Dedicated Ice Rink Coming Back To The Valley

The revamped facility will allow semi-pro, college and local rec teams to have ice available when needed.

The Lancerlot athletic complex in Vinton was once home to a minor league hockey team – before the roof caved in during a snowstorm more than three decades ago. But now the ice rink there will return by this fall if all goes well, after a coalition of ten partners agreed to buy the Lancerlot from current owner Henry Brabham.

The dedicated rink – the first in Roanoke after the demise of the Ice Station over a decade ago – means a second home for youth and adult recreation hockey leagues, public skating sessions and another practice rink for the Roanoke Rail Yard Dawgs and for Virginia Tech’s club hockey squad.

Right now when the Berglund Center has to cover the ice for concerts, monster trucks or other events, local hockey clubs must scramble for ice time elsewhere out of town. Virginia Tech, for instance, has traveled to the LaHaye Center at Liberty University in Lynchburg – from Blacksburg – for late night practices. The Roanoke Rail Yard Dawgs are one of the ten “Penalty Box Associates,” as the group is calling itself. General Manager Mickey Gray said it will “certainly help to have ice available at all times” when the Berglund Center is unavailable.

It will also help to grow the fan base, by having a venue where recreation leagues can flourish. “Hockey is a contagious sport. The more you play it the more you want to watch it,” said Gray. “I think it’s just great to grow the sport in the valley.” In fact, Gray said one of the first meetings he had when taking the Rail Yard Dawgs position was with Jason Pollard, the ringleader for the Penalty Box group. Plans include two million dollars of investment to restore the Lancerlot ice rink and make other improvements to the facility, which will also remain as a fitness center.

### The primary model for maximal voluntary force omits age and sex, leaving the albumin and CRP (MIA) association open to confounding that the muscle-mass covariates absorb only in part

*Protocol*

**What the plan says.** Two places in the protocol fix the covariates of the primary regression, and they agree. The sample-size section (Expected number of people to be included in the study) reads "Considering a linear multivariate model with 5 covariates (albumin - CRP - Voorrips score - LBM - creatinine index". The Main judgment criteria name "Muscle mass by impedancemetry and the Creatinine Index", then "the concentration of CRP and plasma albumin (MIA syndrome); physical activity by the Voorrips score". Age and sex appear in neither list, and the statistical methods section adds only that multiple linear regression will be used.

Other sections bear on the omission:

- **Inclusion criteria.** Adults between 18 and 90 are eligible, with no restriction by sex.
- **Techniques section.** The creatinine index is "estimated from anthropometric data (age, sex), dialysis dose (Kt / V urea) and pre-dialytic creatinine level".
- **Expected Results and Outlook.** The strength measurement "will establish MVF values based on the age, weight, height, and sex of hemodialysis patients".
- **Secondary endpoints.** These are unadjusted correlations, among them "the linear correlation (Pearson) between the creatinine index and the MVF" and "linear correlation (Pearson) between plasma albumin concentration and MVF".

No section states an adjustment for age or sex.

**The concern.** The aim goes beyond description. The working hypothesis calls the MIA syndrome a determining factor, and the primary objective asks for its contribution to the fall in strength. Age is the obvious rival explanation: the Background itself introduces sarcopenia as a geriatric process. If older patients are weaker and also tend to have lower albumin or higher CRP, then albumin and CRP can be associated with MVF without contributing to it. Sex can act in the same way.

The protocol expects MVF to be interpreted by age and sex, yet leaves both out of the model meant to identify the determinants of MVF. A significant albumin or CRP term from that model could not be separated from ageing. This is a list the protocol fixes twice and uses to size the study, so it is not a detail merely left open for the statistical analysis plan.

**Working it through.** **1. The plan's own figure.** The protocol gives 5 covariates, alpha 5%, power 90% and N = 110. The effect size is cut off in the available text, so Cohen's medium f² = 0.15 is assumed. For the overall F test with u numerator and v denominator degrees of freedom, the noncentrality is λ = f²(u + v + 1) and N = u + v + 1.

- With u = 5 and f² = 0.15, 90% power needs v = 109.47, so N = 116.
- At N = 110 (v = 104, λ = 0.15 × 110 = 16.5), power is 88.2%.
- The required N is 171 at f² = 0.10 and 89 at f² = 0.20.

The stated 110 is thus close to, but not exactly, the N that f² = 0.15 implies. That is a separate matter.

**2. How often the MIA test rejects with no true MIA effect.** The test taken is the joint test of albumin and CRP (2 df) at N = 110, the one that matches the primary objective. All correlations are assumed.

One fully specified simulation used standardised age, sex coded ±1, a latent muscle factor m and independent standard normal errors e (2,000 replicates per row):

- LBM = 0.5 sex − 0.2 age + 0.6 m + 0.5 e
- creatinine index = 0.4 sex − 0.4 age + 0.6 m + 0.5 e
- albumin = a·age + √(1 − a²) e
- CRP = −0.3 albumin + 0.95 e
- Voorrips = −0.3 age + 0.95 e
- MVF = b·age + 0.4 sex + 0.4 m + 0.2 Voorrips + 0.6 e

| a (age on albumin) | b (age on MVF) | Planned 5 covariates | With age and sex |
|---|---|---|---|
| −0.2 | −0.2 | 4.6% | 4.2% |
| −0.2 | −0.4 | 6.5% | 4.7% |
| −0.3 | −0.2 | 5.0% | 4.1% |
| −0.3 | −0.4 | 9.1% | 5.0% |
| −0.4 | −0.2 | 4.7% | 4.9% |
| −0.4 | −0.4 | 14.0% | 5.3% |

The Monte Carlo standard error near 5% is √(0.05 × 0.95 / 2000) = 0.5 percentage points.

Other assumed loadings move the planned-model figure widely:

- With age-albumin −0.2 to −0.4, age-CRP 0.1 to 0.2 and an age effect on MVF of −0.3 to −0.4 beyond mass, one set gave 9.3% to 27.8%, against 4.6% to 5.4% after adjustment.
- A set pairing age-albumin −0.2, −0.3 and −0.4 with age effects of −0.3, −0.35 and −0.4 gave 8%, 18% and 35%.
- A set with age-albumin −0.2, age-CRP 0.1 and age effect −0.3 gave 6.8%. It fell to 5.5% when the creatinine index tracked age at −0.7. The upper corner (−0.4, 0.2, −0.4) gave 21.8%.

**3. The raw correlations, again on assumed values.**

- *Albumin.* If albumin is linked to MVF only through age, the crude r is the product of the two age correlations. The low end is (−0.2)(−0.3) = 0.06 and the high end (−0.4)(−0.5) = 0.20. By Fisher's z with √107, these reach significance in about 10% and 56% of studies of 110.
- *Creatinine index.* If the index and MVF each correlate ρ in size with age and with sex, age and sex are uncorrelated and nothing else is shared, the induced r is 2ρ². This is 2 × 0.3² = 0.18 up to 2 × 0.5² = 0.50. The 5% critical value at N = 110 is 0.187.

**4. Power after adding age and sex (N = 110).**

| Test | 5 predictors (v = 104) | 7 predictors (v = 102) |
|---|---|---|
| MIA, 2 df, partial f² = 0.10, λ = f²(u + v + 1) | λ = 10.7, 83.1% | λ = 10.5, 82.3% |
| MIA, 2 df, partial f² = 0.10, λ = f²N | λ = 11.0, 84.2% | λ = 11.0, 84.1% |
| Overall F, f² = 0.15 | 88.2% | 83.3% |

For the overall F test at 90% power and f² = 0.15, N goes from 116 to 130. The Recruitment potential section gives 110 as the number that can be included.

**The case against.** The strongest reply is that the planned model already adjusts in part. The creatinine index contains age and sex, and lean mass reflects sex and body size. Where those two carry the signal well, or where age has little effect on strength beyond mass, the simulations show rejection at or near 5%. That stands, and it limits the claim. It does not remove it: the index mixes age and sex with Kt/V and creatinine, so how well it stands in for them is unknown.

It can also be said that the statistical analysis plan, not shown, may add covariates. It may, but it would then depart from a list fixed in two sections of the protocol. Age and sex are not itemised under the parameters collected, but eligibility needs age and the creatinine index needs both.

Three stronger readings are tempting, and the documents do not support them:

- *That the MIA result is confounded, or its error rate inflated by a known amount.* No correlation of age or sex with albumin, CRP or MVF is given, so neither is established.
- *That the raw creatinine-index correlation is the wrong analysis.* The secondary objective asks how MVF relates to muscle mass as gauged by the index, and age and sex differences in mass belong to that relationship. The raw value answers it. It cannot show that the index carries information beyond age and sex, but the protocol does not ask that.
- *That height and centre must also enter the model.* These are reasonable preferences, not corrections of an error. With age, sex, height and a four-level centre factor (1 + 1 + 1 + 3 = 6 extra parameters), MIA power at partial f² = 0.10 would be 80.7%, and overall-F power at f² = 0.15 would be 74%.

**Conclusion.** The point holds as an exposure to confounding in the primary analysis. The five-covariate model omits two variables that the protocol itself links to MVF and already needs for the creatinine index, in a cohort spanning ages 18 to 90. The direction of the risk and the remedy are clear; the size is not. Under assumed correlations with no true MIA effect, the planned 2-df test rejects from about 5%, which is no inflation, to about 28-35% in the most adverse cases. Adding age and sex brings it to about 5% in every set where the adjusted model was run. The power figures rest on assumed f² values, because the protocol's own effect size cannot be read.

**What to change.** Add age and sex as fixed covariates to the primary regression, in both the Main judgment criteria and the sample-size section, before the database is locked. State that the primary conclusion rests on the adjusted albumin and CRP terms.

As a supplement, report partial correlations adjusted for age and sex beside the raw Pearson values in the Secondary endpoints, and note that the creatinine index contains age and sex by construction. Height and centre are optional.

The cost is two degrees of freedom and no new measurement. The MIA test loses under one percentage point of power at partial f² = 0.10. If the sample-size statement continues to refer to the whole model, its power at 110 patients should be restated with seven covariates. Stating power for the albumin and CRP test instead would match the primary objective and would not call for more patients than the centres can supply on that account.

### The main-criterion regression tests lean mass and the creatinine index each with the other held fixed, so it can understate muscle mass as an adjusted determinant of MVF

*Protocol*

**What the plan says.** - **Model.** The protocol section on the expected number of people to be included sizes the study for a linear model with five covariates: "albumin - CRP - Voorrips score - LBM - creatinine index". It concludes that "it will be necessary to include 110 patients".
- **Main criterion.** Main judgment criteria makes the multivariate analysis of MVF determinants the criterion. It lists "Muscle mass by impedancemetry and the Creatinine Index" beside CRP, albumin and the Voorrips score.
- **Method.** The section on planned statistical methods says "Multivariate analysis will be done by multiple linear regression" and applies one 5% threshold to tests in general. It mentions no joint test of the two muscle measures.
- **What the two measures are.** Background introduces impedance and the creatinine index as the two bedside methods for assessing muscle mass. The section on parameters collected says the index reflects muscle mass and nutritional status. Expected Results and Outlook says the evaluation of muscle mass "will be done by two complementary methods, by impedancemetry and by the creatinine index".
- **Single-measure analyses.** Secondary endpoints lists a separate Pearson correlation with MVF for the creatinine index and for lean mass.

“Pretty much from day one this has been on my radar,” said Gray. “I think we had a pretty good idea we would be involved with it as well.” From the hockey side of the equation, it may mean perhaps another 15-20 practices when the Berglund Center is unavailable.  “Being able to practice there and not miss a bit is certainly going to help.”

Pollard, who runs a regional chain of Sprint stores, is also president of the Valley Youth Hockey Association, which has been involved as well with the Rail Yard Dawgs since the team’s inception. Nine of the ten Penalty Box owners are local; the tenth – Breakaway Sports – is the Rail Yard Dawgs.

“I count them as local,” said Pollard, “and they are an absolute partner.” Pollard also gives a nod to adult hockey player Rick Kelley and the group he founded, the Roanoke Valley Ice Advocates, who have beat the drum about the need for a dedicated ice rink since the Ice Station shut down. Kelley is also one of the Penalty Box partners, as is another Ice Advocates founder.

Taking a cue from the Ice Advocates, Pollard said Penalty Box “ran with it” doing the feasibility studies and coming up with a business model that works where the Ice Station didn’t. Pollard also cites Brabham for helping put together a deal to buy the Lancerlot that made economic sense.  Brabham helped found the ECHL – where the Express and other Roanoke-branded teams played – and is a member of that league’s Hall of Fame.

“The demand is there,” said Pollard, who notes that recreation leagues are at or near capacity – there is even a waiting list for youth programs. Four or five additional adult league teams have come on board over the past few years. The goal is to launch the reborn ice rink by September. “What we’re looking at is not replacing – this is an addition to the ice at the Berglund Center.”

Gene Marrano





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